Talent shortage in fintech ‘a global plague’

After a year of unprecedented growth in 2021, last year turned out to be one of consolidation for the fintech industry amid a global downturn in investment, largely due to the knock-on, economic effects of the Russian invasion of Ukraine.

Business strategy Digital marketing handshake Economic growth global network Ai, Data analysis financial Technology connection,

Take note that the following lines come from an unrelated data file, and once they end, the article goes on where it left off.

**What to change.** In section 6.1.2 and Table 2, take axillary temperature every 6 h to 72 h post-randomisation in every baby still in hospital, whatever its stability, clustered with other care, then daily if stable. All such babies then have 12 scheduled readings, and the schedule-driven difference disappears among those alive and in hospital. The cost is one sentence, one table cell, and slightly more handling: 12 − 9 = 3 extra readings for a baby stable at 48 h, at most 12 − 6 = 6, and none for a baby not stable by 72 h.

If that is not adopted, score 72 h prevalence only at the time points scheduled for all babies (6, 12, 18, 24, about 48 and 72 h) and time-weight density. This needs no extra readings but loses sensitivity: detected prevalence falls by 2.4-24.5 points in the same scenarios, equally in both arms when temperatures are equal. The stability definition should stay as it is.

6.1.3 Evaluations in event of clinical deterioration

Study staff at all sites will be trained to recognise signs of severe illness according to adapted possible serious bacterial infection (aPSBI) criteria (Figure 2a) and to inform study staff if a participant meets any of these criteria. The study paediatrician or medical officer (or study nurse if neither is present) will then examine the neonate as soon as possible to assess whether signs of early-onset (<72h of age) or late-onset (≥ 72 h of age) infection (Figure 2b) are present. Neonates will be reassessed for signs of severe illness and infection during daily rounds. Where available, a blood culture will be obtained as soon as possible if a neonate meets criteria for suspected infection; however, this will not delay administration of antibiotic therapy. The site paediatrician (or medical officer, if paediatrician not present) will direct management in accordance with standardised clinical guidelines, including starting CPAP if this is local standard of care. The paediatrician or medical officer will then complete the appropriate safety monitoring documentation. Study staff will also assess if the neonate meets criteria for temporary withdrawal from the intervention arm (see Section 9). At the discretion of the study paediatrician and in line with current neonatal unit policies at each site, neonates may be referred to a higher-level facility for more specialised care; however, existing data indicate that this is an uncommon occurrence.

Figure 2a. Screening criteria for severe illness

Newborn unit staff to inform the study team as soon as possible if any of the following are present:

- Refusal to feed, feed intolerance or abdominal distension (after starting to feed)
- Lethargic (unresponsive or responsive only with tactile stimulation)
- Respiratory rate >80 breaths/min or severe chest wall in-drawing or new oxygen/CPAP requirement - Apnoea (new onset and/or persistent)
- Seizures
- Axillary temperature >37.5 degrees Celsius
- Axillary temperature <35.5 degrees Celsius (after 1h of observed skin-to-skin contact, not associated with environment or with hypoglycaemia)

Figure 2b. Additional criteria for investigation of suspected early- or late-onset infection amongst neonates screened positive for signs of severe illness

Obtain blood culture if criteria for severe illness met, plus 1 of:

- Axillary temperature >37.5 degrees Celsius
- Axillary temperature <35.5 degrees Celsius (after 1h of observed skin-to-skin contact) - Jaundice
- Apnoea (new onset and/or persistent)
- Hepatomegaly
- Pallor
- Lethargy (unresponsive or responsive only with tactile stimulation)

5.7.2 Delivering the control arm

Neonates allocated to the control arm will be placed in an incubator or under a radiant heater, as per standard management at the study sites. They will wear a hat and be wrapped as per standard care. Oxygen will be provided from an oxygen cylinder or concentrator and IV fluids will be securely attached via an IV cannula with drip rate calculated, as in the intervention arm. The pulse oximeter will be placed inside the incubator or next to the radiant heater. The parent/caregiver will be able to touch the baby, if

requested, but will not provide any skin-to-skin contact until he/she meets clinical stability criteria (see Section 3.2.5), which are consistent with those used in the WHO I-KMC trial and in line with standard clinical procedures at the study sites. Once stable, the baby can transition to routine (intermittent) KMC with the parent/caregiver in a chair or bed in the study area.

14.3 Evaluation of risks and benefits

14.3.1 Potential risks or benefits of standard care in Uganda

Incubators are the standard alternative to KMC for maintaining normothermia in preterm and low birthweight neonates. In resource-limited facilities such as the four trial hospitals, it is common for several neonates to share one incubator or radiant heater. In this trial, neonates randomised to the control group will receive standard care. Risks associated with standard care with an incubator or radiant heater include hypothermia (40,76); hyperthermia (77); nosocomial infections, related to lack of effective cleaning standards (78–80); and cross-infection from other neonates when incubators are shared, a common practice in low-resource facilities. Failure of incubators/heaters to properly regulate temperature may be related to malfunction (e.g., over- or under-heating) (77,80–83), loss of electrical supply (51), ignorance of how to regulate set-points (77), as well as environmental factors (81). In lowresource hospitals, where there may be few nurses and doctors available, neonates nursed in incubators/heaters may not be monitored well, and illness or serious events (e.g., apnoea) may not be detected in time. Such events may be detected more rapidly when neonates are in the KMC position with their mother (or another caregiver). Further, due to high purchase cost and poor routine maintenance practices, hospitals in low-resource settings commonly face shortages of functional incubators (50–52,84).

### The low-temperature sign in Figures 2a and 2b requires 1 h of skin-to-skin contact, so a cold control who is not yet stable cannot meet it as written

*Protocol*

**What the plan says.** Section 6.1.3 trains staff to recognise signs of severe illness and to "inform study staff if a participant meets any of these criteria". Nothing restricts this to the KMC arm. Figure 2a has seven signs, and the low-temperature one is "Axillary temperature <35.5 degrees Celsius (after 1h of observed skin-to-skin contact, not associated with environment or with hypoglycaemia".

New and out now! The Winter 22/23 issue of Think Global People magazine

But the one thing that did not change in fintech was the chronic skills shortage – something expected only to get worse in 2023.In a January report from global advisory, broking and solutions company Willis Towers Watson (WTW), which has 45,000 staff serving more than 140 countries and markets, described the problems of employee attraction and retention as a "plague" for fintech organisations across the globe.

Related reading from Relocate Global and Think Global People

Global war for fintech talent gather pace